Oz chap blows his own Google Glass

'FLASS' uses Android, Bluetooth, tiny screen pinched from video goggles


A 20 year old Australian tech support chap named Nathan Myers has built his own version of Google Glass.

Dubbed “FLASS”, a contraction of “fake Google Glass”, the device uses a screen pinched from a MyVu Crystal 701, a short-lived late noughties gadget that tried to convince the world to watch video in a pair of glasses whose tiny, tiny, screens created the feeling of a far bigger screen because they were almost literally in your face.

One of the MyVu's screens has been pressed into service, latched onto a custom-made frame and hooked up to a Samsung Galaxy S i9000. That phone handily has TV out functions that pump its Android interface, enhanced by the Apex Launcher app, into Myer's right eyeball.

The rig also involves a Bluetooth headset and the utter! app that allows Android handset to accept voice commands.

“If I want to access my emails I hold down the button on my earpiece and it will announce 'I'm listening', to which I reply with 'Open Facebook' and utter! will go away and use Google's fantastic voice recognition to work out what I have said,” Myer explained to The Reg by email. Within a second of that utterance, Facebook appears.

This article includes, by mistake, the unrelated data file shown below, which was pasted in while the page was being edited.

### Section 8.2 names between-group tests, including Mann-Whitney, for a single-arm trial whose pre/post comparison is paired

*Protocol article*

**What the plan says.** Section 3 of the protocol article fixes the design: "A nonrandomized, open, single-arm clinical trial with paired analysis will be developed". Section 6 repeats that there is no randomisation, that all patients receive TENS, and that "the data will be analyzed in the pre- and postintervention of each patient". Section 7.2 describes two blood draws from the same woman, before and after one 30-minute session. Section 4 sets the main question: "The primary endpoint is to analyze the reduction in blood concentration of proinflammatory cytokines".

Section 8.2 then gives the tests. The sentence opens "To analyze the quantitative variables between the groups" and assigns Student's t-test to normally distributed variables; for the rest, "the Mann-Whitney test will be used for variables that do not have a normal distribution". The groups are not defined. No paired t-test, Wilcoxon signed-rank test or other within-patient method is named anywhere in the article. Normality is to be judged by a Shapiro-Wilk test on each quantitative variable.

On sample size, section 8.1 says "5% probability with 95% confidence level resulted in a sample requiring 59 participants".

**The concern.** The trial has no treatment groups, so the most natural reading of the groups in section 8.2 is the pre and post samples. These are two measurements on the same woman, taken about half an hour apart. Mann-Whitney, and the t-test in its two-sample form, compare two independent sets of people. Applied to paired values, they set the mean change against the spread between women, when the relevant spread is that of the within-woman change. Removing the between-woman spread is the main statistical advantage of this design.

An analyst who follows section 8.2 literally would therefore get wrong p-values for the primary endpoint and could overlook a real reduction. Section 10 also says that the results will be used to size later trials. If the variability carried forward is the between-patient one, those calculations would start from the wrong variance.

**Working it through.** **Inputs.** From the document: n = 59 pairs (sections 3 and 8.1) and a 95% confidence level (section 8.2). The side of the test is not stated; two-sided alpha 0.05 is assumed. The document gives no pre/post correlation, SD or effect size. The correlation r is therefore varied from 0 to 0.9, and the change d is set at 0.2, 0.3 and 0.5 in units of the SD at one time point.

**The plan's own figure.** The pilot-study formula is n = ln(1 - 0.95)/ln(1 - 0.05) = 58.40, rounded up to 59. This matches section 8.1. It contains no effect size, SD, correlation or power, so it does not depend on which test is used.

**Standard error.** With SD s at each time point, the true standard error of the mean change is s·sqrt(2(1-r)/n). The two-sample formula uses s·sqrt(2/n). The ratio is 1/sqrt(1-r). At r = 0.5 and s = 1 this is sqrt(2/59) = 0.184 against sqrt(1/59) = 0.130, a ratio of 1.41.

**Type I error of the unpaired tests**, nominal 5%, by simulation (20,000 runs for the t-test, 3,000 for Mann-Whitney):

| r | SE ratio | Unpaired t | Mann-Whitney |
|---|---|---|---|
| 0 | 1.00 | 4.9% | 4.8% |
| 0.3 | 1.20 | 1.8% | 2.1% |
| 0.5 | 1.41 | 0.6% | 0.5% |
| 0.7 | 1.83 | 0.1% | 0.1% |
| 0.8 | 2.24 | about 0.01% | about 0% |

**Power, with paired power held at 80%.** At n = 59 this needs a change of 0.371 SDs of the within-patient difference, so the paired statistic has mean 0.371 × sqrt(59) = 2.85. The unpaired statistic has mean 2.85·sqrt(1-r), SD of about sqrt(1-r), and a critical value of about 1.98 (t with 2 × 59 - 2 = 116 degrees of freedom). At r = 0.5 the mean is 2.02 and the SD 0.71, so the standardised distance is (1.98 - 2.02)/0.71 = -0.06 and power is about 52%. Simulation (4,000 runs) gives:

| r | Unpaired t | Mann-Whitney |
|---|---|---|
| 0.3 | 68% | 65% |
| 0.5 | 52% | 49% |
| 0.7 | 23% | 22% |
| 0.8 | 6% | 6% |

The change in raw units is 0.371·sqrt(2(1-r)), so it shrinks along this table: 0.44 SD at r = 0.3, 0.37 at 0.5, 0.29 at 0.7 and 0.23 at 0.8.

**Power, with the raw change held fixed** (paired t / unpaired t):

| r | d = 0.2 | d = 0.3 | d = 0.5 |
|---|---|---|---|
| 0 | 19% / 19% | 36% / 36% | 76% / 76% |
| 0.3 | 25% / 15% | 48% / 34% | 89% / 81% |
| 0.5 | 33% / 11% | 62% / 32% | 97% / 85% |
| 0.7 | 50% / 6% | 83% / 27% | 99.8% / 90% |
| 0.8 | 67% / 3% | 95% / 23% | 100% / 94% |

“I can ask it the weather, ask it to open Google Voice Search/Now and then get weather through that and sports scores,” Myers added.

Nathan Myer's FLASS home-brew Google Glass alternative

Nathan Myers and his home-brew Google Glass alternative, FLASS

Using another app named Tasker, Myer has even got the machine to open email and can dictate replies with utter!

Myer's rig and the methods he used to construct it are detailed in this Overclockers Australia thread. His future plans call for the FLASS to be enhanced with a Raspberry Pi, once its camera module emerges. He's also just posted a picture of a Beagleboard to his Google+ page, declaring it “the new brain of Flass.” That page is also worth keeping an eye on if you fancy building your own FLASS, as Myers has hosted hangouts to discuss his project there.

You can watch vids of early FLASS versions here and here. ®

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